Last week’s Industry-At-A-Glance chart focused primarily on the annual beef cow slaughter rate, measured as a percentage of the beginning inventory. That rate obviously plays an important role in determining the size of next year’s beef cow inventory.
That influence is two-fold. First, the direct influence is straight-forward: more cows slaughtered means fewer cows retained. But, secondly, the rate also serves as an indirect indicator of the aggregate intention to rebuild the cowherd. Higher slaughter rates also mean fewer cows being kept back that might otherwise be retained if producers intend to collective grow the cowherd.
As noted in last week’s discussion, beef cow slaughter through the first half of 2013 has equaled approximately 1.6 million head. That’s equivalent to 5.45% of 2013’s starting head count. Meanwhile, during the past 10 years, the average slaughter rate during the second half of the year increases by nearly a half percentage point compared to the first half of the year. If that relationship holds in 2013, it’s likely that beef cow slaughter rate will be nearly 6% between July and December.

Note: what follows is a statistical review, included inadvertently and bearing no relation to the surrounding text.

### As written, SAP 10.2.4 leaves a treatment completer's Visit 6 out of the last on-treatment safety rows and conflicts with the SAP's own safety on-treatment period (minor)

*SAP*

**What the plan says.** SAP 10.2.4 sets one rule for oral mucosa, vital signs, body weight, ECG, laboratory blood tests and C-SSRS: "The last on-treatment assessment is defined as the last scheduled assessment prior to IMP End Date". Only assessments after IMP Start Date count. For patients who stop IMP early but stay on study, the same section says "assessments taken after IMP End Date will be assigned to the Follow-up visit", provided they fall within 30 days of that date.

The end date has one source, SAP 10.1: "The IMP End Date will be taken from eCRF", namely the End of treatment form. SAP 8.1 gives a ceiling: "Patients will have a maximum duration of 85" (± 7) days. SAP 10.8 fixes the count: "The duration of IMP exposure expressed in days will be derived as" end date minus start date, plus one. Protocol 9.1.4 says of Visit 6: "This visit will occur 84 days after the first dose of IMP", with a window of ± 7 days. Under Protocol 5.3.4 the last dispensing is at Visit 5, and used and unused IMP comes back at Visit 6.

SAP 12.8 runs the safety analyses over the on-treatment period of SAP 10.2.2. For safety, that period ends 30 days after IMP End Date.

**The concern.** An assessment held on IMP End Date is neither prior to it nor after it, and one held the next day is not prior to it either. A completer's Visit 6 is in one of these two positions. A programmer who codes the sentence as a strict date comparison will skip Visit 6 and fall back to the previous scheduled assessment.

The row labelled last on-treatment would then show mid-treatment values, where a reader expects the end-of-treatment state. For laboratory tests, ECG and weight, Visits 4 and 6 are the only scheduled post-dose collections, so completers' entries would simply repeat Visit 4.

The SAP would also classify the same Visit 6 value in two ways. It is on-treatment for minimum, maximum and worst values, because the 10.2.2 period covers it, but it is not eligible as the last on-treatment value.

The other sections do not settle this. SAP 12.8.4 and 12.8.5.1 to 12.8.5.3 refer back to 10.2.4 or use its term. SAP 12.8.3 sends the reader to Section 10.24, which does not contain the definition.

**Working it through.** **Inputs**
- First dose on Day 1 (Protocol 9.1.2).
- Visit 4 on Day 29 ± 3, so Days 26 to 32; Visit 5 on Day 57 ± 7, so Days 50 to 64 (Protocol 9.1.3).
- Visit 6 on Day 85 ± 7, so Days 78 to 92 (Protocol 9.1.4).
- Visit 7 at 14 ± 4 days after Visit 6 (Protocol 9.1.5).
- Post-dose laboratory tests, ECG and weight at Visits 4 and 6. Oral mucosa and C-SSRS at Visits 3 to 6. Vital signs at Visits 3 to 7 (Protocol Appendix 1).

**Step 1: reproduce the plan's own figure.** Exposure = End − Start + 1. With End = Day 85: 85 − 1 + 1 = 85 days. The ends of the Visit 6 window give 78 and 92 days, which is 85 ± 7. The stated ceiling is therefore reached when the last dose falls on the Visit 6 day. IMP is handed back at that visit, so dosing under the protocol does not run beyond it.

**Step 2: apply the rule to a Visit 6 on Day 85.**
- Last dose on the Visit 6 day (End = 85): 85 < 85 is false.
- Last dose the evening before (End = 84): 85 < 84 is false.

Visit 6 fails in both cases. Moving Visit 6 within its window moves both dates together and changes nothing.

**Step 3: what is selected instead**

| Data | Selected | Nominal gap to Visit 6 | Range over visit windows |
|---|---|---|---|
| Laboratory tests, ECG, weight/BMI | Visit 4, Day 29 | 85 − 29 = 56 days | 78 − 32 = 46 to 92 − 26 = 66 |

Given these trends, it appears that 2013 is on pace to see the slaughter of about 11.4% of its starting cow inventory – a pace that would be equivalent to 3.33 million cows. Based on annual data since 1996, that rate would translate to a decline in beef cow inventory of approximately 667,000 cows. That pace would place next year’s starting inventory around 28.63 million beef cows.
Amidst discussions with producers, where do you see this trend headed? Are we on pace for fewer cows next year? Is there any desire out in the country to begin rebuilding in the near future? And if not, how low might we go with cow numbers in the U.S.? No matter the answer, the implications are huge! Leave your thoughts below.
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